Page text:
Steph’s Story: Searching for an Open Door

On Go. Serve. Love, we talk a lot about strategies to reach the 4.13 billion unreached.

This month, we’re geared up to share stories from Avant Ministries, which since 1892 has focused on planting and developing the church in unreached areas of the world.

Through church planting, church support ministries, media, education, camp and business, Avant hopes to establish churches among the unreached: mature, nationally-led churches that desire to plant more churches, first in their own city, and then all over the world.

Avant trains, sends and serves missionaries in over 50 countries globally. Today, we share Steph’s story as a trainee. 

door

It was a cold January night in Kansas City. Breath puffed from my lips as I knocked on the first door, my friend John beside me.

“Hi, I’m Steph. My friend John and I are going around the area to pray with people. Do you have anything you’d like us to pray for?”

Sometimes doors opened; other times no one would answer. We were often answered with refusal or silence. Still, we plodded up each flight of stairs to the apartments’ next level.

For the past week, eleven other missionaries and I had been listening, studying, and implementing everything we’d been learning at the Avant training center. Tonight we’d disperse into the community to pray with individuals and share the gospel with those who were willing to listen.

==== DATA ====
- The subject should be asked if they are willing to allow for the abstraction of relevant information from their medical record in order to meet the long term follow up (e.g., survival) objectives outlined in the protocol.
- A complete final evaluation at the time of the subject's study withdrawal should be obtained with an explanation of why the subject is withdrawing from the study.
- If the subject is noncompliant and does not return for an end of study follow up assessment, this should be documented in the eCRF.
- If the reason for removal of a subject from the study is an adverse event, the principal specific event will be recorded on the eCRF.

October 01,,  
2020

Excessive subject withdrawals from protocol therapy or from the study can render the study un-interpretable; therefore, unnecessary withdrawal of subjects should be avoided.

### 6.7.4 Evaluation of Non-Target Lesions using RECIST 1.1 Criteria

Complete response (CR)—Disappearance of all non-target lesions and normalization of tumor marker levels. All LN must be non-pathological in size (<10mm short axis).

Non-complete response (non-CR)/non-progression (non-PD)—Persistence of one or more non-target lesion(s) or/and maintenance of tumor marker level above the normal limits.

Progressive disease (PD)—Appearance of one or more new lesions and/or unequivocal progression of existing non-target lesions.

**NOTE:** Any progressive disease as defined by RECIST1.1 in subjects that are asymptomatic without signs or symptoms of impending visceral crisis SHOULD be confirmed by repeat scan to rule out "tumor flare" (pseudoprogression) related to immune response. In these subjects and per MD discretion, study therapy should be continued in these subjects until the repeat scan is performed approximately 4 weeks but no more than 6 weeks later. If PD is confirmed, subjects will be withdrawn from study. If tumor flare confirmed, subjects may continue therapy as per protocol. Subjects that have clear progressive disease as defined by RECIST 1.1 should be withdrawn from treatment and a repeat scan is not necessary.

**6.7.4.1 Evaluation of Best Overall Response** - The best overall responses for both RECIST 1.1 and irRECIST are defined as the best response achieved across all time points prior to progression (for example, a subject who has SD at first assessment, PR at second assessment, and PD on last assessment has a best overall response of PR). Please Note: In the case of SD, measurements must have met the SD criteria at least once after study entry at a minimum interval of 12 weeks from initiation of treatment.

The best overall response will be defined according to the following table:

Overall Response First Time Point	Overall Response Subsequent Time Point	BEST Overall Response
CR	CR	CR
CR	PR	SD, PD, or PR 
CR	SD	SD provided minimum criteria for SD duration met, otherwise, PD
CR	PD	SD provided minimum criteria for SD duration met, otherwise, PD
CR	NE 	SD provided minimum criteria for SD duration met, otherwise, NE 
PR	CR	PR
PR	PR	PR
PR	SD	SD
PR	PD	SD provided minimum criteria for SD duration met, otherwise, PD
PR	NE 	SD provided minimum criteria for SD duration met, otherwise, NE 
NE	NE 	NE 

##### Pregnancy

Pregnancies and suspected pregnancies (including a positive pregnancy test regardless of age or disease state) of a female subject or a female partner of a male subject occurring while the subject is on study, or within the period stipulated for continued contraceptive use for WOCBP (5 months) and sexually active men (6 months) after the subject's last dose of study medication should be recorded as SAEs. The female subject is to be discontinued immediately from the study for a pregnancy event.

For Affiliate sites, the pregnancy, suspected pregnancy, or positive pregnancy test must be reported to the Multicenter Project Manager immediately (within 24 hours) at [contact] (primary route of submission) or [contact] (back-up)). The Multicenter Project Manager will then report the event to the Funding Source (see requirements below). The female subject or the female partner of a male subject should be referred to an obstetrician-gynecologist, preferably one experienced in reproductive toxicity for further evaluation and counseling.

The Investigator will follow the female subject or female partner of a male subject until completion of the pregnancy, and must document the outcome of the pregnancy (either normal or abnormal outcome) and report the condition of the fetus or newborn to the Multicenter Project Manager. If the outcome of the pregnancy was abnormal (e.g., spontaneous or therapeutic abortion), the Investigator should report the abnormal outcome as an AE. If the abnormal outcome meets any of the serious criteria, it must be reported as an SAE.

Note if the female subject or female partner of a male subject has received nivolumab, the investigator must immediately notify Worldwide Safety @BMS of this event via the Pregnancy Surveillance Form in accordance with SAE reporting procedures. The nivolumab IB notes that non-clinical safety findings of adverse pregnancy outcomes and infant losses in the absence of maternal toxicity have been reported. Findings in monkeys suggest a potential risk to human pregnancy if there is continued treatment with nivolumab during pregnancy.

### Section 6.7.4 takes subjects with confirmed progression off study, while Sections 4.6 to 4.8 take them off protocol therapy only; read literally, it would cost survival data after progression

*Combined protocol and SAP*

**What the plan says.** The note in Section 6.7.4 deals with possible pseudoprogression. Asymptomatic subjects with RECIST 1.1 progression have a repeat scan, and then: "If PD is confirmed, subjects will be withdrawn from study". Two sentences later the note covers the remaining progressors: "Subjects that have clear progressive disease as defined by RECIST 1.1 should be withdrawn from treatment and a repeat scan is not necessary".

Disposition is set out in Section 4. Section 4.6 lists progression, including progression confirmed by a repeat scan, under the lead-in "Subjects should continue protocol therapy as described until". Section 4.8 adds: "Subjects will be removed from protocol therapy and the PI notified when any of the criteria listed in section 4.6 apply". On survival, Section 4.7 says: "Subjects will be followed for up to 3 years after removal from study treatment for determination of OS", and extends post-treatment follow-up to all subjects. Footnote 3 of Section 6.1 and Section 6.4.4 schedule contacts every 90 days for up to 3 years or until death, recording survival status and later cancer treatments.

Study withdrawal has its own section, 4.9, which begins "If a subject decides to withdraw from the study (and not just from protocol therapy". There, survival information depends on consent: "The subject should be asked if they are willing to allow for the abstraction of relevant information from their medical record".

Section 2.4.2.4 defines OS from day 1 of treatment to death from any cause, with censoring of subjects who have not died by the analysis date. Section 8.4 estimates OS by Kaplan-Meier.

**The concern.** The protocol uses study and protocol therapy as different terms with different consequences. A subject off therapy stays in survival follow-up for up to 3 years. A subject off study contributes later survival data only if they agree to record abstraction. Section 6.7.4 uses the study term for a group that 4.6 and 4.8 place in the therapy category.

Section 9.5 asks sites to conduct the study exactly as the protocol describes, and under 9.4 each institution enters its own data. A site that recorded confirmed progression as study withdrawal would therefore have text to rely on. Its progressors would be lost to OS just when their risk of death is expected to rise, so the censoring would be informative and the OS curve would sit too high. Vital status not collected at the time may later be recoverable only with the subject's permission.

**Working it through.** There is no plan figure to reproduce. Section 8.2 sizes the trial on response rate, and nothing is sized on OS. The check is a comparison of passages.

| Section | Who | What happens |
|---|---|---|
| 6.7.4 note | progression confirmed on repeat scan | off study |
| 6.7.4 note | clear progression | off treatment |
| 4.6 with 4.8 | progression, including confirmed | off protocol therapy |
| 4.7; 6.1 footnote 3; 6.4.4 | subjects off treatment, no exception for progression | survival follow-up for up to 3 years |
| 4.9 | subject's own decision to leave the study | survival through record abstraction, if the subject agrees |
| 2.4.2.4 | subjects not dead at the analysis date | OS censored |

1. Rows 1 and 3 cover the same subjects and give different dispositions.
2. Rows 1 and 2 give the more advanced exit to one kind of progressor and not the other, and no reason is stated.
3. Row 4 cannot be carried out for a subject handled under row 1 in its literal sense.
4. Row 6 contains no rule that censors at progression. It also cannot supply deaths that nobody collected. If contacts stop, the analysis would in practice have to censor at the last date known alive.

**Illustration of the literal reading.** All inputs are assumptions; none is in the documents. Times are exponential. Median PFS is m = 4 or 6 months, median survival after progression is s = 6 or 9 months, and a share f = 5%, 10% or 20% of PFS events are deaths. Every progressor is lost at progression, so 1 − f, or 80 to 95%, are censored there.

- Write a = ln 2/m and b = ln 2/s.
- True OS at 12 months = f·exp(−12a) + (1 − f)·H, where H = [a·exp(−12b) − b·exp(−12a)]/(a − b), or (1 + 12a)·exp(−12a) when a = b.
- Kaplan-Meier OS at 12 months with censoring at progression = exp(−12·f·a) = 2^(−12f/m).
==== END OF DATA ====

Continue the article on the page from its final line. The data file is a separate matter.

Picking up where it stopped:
By the look on some of my team members’ faces, I could tell they were as nervous as I was. Gratitude fortified me like a pair of mittens around my heart: I knew we didn’t go alone.

Driving to the apartments that night, John had responded helpfully to my peppered questions about him, the community, and the population living there.

My cheeks were pinkening with the chill by the time we arrived at door 360. I admit it: When I learned his name was Muhammad, I assumed he’d close the door with a concise “No” like his neighbors.

But Muhammad answered, “No. But would you like to come in?”

For the next forty five minutes Muhammad asked questions about the Trinity and the birth of Jesus. John and I also learned about Muhammad’s family and their journey to America.

The Open-Door Question

In some African cultures, if a male is leading the conversation, like Muhammad, and someone else has something to add, it’s better for another male to ask a question rather than a female. As the topic of conversation changed, I glanced at John and could see he was thinking the same thing. John asked: “Muhammad, if you were to die today and God asked, ‘Why should I let you into Heaven?’–what would you say?”

From experience, I was already anticipating Muhammad’s answer, but his reply still surprised and saddened me. Muhammad said, “Yes, I’m 99.9% sure I’d go to Heaven, because I’ve never killed anyone. I pray and read the Koran. I’m a good person.”

At that moment, I saw a man who at first was so confident. But when I looked into his eyes again, I saw a completely different emotion.

Instead of assurance, I saw loneliness and someone searching for the truth. I will always remember this moment.

For the rest of our stay in Muhammad’s apartment, John shared how Muhammad could be 100% sure he’d be going to Heaven when he dies.

stand at the door and knock

No, Muhammad didn’t surrender his life to Christ that night.

But he did receive the answers to the questions he’d been searching for.

As I think of that cold night in January and we proceed through the seasons, I trust God to continue harvesting the seed that’s been planted and watered like He promised (1 Cor. 3:6-9, Mark 4).

He’s the one of whom Revelation says, “What He opens, no one will shut; and what He shuts, no one will open” (3:7).

I have to ask myself. What doors might he be holding open?

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